“We do not have any way to escape,” said Wali Dad, the police chief in Charchino, where 400 police officers have been surrounded and pinned down for months. “If we get any means of escaping, I will not stay for a second in the district. The government is failing in their governing and it’s better to let the Taliban rule.”

General Campbell testified that the Afghan security forces had “reversed almost all of the Taliban gains in northern Helmand after a considerable effort.” He also said they had retaken Musa Qala and held on to other districts, like Sangin and Kajaki, that had been threatened in that area.

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On Saturday, however, officials in Musa Qala said the government held only the district government compound, with no freedom of movement outside it because of Taliban threats.

“Only the government can enter the district center, and there are no government activities outside the district center,” said Haji Mohammad Sharif, the district governor.

The United Nations data suggests that the tempo of the insurgency has increased in many parts of the country where there had been little Taliban presence in the past, including some areas in the north with scant Pashtun populations. The Taliban have been a largely Pashtun-based insurgency and have been historically strongest in Pashtun-majority areas in southern and eastern Afghanistan, with some pockets in the north, such as Kunduz.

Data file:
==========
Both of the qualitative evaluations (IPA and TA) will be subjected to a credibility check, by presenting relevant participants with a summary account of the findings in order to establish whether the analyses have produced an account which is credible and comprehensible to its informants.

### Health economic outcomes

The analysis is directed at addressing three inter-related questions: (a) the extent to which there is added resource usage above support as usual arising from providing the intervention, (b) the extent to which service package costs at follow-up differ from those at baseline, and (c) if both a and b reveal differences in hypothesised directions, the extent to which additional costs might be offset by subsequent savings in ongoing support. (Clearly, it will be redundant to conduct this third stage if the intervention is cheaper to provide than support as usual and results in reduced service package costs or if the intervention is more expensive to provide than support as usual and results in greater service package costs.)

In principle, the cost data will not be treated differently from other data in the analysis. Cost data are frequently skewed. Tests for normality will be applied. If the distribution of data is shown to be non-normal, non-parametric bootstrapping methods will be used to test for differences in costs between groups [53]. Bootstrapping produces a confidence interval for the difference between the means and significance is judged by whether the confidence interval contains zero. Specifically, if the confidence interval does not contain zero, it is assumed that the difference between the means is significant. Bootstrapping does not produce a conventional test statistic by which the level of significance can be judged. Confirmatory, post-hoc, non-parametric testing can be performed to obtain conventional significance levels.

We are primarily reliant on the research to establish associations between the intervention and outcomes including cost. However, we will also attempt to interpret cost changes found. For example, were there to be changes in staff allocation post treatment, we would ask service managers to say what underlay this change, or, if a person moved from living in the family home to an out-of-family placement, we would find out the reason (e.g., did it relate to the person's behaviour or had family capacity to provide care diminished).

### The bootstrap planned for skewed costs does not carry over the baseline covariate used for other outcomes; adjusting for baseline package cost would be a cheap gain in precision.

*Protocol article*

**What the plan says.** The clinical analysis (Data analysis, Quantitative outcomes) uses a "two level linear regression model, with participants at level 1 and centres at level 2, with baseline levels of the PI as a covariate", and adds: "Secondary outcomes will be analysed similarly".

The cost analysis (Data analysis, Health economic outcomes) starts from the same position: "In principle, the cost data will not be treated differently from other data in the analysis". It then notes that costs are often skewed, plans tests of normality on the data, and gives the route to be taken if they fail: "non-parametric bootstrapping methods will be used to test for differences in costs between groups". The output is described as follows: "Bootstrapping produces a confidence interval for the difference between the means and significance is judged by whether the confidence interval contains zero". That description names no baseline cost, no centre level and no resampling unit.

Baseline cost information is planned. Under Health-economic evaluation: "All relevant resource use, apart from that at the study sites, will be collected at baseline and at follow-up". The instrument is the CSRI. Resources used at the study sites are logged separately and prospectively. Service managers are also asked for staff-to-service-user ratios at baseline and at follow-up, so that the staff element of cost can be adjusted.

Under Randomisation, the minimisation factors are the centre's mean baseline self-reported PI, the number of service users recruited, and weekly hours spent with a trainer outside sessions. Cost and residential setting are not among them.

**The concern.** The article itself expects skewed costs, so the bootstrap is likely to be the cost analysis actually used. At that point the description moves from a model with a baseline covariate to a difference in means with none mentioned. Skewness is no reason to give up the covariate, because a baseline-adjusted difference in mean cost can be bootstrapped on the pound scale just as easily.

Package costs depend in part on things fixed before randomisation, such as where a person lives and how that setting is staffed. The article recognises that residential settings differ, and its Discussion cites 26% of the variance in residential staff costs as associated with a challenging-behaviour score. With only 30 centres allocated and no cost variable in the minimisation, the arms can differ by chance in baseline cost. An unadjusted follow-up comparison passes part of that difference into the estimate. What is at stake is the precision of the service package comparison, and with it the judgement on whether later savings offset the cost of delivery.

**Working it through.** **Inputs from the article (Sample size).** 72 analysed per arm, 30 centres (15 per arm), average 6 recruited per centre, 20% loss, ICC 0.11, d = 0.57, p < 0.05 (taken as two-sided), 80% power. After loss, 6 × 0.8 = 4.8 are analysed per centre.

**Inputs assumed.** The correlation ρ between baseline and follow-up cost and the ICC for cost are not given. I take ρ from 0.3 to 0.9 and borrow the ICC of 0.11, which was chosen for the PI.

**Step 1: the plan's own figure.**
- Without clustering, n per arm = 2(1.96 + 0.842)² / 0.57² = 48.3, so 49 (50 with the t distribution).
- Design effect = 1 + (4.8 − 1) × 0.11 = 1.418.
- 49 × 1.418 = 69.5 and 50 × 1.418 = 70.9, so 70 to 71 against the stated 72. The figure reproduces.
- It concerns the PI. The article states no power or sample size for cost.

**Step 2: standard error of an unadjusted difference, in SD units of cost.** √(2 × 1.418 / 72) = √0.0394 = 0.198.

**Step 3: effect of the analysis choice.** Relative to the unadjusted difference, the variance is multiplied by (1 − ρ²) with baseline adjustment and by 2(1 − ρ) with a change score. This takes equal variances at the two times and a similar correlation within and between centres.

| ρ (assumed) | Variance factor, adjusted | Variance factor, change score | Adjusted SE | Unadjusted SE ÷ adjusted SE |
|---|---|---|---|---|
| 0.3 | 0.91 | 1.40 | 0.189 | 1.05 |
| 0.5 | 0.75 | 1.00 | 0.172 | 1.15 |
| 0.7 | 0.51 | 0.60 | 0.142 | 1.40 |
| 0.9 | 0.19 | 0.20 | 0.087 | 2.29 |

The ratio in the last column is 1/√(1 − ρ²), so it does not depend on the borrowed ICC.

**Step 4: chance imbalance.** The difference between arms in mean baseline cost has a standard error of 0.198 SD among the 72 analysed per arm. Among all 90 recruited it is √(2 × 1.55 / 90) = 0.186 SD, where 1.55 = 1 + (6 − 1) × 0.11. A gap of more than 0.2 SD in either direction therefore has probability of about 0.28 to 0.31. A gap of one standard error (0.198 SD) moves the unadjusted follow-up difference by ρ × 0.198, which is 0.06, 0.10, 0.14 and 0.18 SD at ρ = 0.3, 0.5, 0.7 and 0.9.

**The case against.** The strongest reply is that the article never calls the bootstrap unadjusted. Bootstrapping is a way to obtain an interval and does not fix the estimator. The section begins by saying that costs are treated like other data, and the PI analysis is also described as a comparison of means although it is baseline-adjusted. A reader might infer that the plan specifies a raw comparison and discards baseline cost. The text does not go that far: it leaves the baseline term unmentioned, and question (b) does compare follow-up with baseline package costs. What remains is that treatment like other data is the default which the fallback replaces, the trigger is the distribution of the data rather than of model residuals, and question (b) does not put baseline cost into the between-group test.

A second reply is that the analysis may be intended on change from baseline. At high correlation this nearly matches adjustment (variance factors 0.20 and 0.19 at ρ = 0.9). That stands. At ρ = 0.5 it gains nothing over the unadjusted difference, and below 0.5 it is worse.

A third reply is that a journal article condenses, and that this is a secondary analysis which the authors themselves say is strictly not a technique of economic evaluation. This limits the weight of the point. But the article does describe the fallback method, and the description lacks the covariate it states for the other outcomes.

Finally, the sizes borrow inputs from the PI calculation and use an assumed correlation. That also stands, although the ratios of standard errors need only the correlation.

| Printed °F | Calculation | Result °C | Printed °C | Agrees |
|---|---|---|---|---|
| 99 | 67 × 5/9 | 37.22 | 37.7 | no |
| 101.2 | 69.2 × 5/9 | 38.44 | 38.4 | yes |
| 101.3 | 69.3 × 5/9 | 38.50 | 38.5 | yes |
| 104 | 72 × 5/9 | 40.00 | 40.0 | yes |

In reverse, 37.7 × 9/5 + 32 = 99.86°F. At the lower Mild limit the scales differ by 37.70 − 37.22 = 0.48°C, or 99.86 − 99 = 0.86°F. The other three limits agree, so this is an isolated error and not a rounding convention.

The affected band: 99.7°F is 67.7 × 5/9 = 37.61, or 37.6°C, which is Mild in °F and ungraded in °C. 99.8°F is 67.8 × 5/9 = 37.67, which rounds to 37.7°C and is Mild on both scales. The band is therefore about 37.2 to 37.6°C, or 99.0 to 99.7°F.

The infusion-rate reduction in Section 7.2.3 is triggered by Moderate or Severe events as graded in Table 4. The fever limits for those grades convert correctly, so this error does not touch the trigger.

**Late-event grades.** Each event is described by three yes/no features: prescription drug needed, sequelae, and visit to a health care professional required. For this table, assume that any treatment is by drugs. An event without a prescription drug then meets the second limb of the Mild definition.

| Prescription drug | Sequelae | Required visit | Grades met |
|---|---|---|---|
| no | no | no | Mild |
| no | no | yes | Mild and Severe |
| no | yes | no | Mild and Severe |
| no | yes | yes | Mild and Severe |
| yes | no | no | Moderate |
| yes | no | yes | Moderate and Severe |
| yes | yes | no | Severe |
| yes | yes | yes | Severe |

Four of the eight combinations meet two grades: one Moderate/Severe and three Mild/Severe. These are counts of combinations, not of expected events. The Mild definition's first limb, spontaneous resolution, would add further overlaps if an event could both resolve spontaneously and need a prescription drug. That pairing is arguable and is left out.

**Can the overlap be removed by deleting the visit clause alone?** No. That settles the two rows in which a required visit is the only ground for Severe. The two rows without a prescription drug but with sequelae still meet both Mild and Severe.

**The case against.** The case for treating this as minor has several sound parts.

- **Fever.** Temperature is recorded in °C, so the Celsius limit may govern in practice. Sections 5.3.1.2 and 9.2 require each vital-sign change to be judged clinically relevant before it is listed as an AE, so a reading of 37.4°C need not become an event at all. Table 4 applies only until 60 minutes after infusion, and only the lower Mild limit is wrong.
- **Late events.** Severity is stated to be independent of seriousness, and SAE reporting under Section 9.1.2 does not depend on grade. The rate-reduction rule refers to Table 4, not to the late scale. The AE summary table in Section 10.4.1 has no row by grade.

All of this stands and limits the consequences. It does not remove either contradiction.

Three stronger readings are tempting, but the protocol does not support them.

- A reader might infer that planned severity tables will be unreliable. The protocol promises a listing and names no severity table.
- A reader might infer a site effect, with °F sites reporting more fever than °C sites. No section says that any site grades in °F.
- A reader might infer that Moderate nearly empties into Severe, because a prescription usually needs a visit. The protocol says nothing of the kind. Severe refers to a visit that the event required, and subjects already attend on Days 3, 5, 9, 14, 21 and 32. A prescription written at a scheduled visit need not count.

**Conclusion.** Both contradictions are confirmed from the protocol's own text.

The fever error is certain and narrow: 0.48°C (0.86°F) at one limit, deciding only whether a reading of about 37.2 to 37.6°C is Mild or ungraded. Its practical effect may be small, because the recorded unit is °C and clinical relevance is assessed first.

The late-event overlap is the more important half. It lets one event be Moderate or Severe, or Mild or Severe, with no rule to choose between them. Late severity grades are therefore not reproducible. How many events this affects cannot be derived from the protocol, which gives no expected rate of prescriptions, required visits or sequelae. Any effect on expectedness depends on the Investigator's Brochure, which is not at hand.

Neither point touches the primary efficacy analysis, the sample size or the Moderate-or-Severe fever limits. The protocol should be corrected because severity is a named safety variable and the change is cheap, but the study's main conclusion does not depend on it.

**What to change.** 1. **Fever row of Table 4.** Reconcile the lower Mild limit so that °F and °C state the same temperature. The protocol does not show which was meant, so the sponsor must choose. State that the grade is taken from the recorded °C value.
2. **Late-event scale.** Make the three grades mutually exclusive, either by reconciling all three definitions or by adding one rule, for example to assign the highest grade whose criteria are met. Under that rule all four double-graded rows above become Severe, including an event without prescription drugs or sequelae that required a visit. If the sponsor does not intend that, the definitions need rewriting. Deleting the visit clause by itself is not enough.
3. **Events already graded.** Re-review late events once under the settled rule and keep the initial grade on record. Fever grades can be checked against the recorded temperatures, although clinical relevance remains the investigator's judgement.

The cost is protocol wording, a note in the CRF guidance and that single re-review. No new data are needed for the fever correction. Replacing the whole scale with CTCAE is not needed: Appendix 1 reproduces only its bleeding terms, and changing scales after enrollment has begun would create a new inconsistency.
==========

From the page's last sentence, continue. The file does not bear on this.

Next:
“We have had fighting in 13 provinces of Afghanistan over the past six months, simultaneously,” President Ashraf Ghani said this month in response to criticism after the fall of Kunduz.

All four of the United Nations provincial evacuations took place in northern Afghanistan. The United Nations evacuated all of its personnel and their families — both Afghan and international staff — from Kunduz as the Taliban overran that city on Sept. 28, and then a day later it evacuated its staff from Pul-e-Kumri, 60 miles to the south, in response to reports that the Taliban would attack there as well. The attack on Pul-e-Kumri never materialized, but similar fears over the safety of Faisabad, in Badakhshan Province in the far northeast, and in Maimana, the capital of Faryab Province in the northwest, subsequently led the United Nations to at least partly evacuate its staff and close some offices there, according to local officials.